The rarest and most revolutionary Quattroporte of them all.
Just before the first-gen Quattroporte went out of production, the hierarchy at Maserati changed substantially. Long-time boss Adolfo Orsi was still at the top, though now had to take commands from the board at new owner Citroen. Having a mainstream company like Citroen at the helm of such a high-end company was an odd move (though Fiat acquired a controlling stake in Ferrari at roughly the same time, it didn’t completely own it).
But Citroen was now fully in charge, and – as perhaps expected from a company renowned for its pioneering heritage – it had ambitious plans for Maserati. Things started normally at first, with the inaugural model from the Citroen-managed Maserati being the Indy (in essence, a four-seater variation of the Ghibli grand tourer). However, the quirky touch of Citroen soon began to emerge: two mid-engined supercars (the Bora and the Merak) were introduced, as was the highly-advanced Khamsin that used complex hydraulics to actuate the brakes, clutch, power-steering and even the pop-up headlamps!
Whilst an unusual direction for Maserati to go in, the more oddball approach seemed to work – there was enough demand for the Merak, for instance, for production to continue until the early 1980s. As a result, Citroen must have felt confident with the second-generation Quattroporte it was developing. You certainly needed bravado to pull off pitching the new Quattroporte’s powertrain. Instead of an existing Maserati chassis, the new sedan would be heavily based on Citroen’s radical SM – meaning the QP would be Maserati’s first ever front-wheel drive model.
The new Quattroporte would also be embellished with all the details that had been present on big Citroens for years, from the sophisticated hydraulics to headlamps that swivelled with the steering. Even a highly-advanced, 290-hp V8 engine was commissioned for the car, with a prototype motor running by 1974. All of this would have made the Quattroporte one of the most distinctive cars on sale (as well as pave the way for Citroen’s planned four-door SM). However, things didn’t exactly pan out that way, due to events far outside Citroen’s and Maserati’s control. The 1973 stock market crash and the following oil crisis had a huge impact on Citroen, Maserati and indeed every other maker of gas-guzzling cars.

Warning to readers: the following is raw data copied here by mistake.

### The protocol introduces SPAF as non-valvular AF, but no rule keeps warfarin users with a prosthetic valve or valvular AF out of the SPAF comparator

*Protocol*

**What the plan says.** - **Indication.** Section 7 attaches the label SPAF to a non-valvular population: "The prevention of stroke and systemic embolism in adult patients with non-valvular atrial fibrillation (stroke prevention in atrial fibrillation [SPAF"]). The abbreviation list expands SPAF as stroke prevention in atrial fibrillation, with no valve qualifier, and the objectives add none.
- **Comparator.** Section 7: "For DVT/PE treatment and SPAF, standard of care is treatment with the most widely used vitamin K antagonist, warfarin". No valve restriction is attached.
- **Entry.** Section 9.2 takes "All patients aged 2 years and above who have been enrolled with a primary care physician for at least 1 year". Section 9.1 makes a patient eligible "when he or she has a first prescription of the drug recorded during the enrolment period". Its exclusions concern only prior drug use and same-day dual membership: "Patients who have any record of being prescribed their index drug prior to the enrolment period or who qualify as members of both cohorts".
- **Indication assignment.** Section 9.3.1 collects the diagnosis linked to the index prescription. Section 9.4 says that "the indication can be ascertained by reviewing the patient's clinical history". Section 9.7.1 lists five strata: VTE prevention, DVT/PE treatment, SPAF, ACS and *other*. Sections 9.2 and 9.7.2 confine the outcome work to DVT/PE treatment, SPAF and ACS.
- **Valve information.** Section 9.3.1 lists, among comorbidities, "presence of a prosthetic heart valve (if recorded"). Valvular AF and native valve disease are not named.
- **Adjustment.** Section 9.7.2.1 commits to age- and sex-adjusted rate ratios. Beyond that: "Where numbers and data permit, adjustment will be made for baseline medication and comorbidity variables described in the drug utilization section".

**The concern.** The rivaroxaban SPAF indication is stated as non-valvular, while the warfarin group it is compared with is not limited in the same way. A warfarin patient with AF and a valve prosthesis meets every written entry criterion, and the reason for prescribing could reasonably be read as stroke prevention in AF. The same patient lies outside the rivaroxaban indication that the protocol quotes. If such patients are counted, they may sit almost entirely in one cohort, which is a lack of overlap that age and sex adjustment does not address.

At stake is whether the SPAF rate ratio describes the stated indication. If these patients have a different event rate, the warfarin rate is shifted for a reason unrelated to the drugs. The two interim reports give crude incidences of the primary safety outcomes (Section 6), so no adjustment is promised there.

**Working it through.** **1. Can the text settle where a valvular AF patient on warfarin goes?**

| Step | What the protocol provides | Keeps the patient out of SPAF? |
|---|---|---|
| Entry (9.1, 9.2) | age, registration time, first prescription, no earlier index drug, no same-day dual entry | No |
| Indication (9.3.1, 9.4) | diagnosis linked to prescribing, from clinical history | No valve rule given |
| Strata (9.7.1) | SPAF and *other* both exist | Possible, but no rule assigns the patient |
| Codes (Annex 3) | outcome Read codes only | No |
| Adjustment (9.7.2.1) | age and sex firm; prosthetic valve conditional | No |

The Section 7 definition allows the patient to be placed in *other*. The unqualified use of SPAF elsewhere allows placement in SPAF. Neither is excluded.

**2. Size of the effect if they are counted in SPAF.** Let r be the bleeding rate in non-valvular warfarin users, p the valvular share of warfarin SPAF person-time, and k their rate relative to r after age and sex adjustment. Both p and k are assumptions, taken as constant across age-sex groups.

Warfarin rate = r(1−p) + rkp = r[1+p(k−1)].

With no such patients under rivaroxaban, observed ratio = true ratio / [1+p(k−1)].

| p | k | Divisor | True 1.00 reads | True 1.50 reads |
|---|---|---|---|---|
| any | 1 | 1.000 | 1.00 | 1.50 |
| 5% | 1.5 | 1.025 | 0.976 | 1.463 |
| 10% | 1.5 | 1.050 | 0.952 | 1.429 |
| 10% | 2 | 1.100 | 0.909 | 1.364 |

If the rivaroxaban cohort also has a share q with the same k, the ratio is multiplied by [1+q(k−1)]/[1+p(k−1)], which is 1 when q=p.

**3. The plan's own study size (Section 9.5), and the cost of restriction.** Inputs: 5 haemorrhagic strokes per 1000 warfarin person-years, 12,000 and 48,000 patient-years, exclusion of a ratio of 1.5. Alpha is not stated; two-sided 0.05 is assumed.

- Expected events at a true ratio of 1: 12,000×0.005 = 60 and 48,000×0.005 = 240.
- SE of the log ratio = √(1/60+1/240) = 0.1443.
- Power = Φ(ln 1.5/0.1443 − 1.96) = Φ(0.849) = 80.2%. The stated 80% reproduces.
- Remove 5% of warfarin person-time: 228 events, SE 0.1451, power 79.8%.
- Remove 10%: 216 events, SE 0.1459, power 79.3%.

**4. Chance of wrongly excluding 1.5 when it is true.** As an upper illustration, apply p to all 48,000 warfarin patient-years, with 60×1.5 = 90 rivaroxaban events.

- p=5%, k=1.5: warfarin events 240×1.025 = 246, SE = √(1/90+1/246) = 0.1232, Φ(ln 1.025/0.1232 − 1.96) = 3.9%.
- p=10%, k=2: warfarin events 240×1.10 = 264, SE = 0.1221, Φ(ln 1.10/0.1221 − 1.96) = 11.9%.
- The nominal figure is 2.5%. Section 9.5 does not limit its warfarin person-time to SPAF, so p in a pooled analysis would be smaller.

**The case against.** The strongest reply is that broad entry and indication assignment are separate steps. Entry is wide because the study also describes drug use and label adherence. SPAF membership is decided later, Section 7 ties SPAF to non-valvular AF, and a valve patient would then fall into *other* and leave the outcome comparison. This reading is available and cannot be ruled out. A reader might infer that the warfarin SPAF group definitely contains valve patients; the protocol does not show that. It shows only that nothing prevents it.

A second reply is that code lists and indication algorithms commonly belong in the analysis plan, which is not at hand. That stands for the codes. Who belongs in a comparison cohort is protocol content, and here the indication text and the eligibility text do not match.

The crises had a particularly hard effect on Maserati – sales dried up, and the firm wasn’t able to recoup the vast sums of money it had poured into the Quattroporte’s development. It also didn’t help that, when the Quattroporte was eventually ready, it wasn’t exactly what people wanted. Few admired the bulky Bertone styling, for instance, and the 210-hp V6 lifted from the SM (a far cry from that promising V8) struggled to shift the Quattroporte’s vast bulk. By that time, though, Maserati was on the verge of collapse. Citroen had filed for bankruptcy in 1974, and the heavily-indebted Maserati was sold off a year later to a consortium lead by Alejandro de Tomaso and the Italian government.
Under de Tomaso’s stewardship, the second-generation Quattroporte finally saw the light of day, though only for a brief time and in tiny production numbers – only twelve customer cars were built between 1976 and 1978. One can only imagine how the Quattroporte would have fared, had things panned out differently. Would it have made Maserati a world-beater, or was the second-gen QP destined to flop from the very beginning? It’s a shame that we never got the chance to find out. This whole palaver, though, didn’t put de Tomaso off making a new Quattroporte. And, perhaps wisely, he didn’t take big risks with this one.